MSE Colloquium: Matthew Begley, Acoustic Assembly and Field-Assisted 3D Printing of Multi-component Materials
The ability to control microstructure ‘on-the-fly’ during 3D printing creates significant opportunities for new functionality, as it allows the spatial integration of local properties and component geometry. For example, this capability would allow one to print complex, 3D antennas using a single ink of conductive particles suspended in an insulating matrix, with conducting regions created by packing the particles above the percolation limit. Similarly, it would be possible to print battery electrodes with spatial gradients in porosity that facilitate ion transport and storage. This talk will describe the development novel 3D printing nozzles for direct deposition of two-phase materials, which exploit acoustic focusing to assemble colloidal solids and control composite microstructures during deposition. Since acoustic assembly is relatively material agnostic (i.e. not dependent on specific compositions or surface chemistry), it can be combined with chemical self-assembly to create hierarchical assembly platforms to fabricate macroscale specimens from nanoparticles. The talk will describe theory and experiments intended to establish the potential of acoustic-based assembly, including (i) printing regime maps that identify system parameters that lead to effective “on-the-fly” assembly during direct deposition, (ii) printed filaments of short SiC fiber-epoxy filaments with fiber alignment from acoustics, and (iii) rapid assembly of millimeter-scale specimens of colloidal solid, consisting of surface functionalized gold nanoparticles and polymer micro-beads. The talk will conclude with a brief discussion of the implications of these results with respect to achieving specific microstructures.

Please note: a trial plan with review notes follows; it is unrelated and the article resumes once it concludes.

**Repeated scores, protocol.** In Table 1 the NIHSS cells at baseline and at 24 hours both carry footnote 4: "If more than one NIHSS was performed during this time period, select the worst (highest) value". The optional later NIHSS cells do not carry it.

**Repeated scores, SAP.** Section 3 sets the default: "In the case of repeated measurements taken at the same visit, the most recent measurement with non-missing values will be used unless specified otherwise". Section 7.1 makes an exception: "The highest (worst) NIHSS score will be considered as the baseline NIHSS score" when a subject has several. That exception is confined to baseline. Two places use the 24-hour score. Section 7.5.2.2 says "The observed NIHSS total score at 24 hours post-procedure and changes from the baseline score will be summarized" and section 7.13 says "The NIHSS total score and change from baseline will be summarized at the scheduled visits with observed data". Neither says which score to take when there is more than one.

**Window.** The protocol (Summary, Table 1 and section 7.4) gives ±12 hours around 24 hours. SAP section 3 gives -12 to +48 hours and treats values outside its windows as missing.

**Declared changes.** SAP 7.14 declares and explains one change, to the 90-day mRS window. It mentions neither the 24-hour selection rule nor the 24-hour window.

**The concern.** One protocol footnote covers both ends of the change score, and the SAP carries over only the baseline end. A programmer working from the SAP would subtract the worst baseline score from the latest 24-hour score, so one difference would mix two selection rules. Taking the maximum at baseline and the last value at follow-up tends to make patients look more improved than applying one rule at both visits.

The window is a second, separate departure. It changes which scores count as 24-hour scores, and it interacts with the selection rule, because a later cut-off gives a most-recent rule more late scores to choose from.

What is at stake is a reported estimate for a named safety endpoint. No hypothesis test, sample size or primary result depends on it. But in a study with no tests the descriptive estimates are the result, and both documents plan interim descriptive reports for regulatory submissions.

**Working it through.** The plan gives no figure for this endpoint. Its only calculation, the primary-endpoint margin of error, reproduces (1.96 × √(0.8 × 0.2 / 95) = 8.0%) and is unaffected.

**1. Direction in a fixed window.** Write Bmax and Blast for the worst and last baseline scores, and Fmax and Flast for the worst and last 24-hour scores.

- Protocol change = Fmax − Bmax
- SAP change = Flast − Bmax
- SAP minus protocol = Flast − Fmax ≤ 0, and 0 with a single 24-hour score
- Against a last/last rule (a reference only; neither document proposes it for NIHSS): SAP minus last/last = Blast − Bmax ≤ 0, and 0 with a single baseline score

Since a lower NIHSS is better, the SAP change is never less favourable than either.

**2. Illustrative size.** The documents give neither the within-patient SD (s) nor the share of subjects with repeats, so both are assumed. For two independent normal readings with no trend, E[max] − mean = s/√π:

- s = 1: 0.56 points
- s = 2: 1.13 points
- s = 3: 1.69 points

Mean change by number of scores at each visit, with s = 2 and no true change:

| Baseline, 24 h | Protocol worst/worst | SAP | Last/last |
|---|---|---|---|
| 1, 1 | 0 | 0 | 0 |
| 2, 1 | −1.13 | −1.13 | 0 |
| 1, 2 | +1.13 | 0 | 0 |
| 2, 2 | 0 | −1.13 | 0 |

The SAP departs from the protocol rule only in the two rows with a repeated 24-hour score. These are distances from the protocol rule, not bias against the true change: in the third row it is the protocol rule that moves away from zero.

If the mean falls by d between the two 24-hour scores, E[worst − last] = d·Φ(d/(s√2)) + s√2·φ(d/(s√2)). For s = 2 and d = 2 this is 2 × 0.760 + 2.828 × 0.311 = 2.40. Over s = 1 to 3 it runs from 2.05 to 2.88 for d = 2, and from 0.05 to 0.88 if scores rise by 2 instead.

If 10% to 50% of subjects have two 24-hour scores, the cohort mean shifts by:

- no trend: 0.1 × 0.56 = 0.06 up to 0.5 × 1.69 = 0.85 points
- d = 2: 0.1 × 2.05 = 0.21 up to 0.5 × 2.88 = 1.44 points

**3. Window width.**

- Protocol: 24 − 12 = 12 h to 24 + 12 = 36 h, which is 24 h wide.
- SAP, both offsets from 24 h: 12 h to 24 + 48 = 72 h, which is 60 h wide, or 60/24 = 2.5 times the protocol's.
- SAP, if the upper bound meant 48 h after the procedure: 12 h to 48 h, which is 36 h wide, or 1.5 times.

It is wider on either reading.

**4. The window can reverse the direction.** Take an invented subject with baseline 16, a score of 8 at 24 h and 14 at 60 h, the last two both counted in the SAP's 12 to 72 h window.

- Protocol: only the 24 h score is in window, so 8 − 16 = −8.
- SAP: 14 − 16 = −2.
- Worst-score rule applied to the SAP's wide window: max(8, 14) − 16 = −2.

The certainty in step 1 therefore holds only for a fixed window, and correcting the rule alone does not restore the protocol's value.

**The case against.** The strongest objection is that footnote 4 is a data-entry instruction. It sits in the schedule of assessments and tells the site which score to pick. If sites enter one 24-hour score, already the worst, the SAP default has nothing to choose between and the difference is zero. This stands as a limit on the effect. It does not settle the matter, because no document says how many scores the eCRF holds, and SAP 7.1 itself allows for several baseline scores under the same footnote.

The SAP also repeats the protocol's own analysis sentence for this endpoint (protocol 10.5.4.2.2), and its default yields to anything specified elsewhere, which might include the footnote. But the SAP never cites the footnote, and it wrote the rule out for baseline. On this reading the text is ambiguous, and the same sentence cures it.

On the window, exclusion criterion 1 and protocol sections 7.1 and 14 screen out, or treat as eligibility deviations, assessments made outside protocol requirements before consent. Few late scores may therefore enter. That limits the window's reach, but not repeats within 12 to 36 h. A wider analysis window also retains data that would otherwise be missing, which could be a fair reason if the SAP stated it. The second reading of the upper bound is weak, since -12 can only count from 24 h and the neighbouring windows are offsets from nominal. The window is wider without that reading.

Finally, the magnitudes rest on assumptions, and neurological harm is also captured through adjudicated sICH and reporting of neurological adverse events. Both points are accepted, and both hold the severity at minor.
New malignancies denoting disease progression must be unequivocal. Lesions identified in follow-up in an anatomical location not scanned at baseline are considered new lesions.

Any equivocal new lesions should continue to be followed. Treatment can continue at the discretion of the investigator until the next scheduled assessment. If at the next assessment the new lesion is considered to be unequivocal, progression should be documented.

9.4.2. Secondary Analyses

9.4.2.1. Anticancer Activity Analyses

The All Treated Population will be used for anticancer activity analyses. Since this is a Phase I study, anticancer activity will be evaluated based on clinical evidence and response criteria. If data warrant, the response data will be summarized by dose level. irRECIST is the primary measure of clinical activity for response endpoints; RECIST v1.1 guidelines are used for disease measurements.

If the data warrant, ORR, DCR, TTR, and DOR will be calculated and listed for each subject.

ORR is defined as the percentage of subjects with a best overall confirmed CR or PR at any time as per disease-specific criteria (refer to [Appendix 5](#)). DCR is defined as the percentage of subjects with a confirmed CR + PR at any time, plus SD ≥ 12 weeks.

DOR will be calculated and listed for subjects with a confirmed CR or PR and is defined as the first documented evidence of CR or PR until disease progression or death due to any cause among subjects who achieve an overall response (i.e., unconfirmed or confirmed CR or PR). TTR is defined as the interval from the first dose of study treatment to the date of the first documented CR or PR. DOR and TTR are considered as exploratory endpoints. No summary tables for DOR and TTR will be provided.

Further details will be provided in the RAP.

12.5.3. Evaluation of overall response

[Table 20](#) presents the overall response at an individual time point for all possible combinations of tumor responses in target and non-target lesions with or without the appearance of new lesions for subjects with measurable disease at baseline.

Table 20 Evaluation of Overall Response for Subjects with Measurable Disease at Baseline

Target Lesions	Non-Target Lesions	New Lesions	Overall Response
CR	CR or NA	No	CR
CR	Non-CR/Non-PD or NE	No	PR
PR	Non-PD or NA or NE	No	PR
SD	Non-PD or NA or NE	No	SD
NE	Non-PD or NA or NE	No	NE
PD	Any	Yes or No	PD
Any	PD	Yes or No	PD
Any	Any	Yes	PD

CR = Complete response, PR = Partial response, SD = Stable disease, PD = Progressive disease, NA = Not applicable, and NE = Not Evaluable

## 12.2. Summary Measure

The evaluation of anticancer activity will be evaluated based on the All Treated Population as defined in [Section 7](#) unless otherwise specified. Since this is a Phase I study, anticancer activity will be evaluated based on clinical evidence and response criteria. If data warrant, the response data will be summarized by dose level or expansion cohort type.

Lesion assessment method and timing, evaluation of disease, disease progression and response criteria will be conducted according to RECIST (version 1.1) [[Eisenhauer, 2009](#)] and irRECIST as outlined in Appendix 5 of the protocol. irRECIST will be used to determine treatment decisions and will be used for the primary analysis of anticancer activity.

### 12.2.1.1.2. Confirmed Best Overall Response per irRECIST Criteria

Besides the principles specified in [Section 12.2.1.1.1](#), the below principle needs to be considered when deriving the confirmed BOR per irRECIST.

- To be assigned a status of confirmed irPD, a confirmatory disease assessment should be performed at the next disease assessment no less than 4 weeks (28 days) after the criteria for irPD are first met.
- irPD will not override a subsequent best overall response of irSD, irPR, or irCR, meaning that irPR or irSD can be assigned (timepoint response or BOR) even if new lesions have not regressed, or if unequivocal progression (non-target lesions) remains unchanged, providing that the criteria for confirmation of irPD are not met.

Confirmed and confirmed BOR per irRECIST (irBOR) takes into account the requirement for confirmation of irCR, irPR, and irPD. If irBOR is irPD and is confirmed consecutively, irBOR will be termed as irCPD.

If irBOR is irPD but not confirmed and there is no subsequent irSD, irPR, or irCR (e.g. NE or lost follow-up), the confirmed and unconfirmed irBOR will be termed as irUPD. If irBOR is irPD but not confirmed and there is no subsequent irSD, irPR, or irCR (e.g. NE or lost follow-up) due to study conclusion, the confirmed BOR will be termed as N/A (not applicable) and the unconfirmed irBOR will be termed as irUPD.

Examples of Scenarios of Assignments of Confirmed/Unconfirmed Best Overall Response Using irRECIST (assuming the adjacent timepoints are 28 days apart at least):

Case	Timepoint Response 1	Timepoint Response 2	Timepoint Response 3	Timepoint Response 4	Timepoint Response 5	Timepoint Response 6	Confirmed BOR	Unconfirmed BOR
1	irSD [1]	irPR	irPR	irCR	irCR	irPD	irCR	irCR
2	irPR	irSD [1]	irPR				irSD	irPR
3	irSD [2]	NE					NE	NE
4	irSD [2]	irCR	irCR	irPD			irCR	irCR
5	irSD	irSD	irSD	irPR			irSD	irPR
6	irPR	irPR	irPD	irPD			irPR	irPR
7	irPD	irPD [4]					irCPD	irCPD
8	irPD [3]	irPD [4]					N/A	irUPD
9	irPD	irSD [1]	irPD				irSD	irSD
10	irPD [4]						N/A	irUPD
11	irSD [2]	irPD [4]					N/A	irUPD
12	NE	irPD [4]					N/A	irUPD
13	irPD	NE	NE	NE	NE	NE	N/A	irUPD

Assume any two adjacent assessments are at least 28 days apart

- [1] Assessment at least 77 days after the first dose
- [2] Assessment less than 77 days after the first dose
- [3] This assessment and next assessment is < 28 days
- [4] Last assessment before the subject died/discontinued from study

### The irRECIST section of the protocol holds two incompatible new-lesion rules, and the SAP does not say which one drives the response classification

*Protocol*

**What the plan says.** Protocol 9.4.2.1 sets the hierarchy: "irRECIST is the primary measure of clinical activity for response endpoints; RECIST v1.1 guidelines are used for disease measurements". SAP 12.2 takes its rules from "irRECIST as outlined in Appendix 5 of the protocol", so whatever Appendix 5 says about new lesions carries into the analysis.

Matthew R. Begley is a Professor of Mechanical Engineering and Professor of Materials at the University of California, Santa Barbara. His research focuses on simulating the behavior of composites and multilayer devices, with an emphasis on micromechanics and computational mechanics. Professor Begley earned his Ph.D. from UCSB in 1995, and was a post-doctoral fellow at Harvard from 1995-1997. Following a faculty appointment at UConn from 1997-2001, Prof. Begley held joint appointments in MSE, ME and ECE at the University of Virginia from 2001-2009. Prof. Begley served as an Associate Editor of the ASME Journal of Applied Mechanics from 2005-2011. Professor Begley’s honors include: NSF Career Award (2000), Invited Key Speaker at the Advanced Metallization Conference (2003), Invited Speaker at the Gordon Conference on Thin Films (2006), Winner in the DARPA DMACE Challenge (co-leader, 2010), Invited Speaker at the Gordon Conference on the Physics and Chemistry of Microfluidics (2013), the Fraunhofer-Bessel Fellowship from the Humboldt Foundation (Germany, 2014), Keynote Lecture at the uTAS Conference (2016).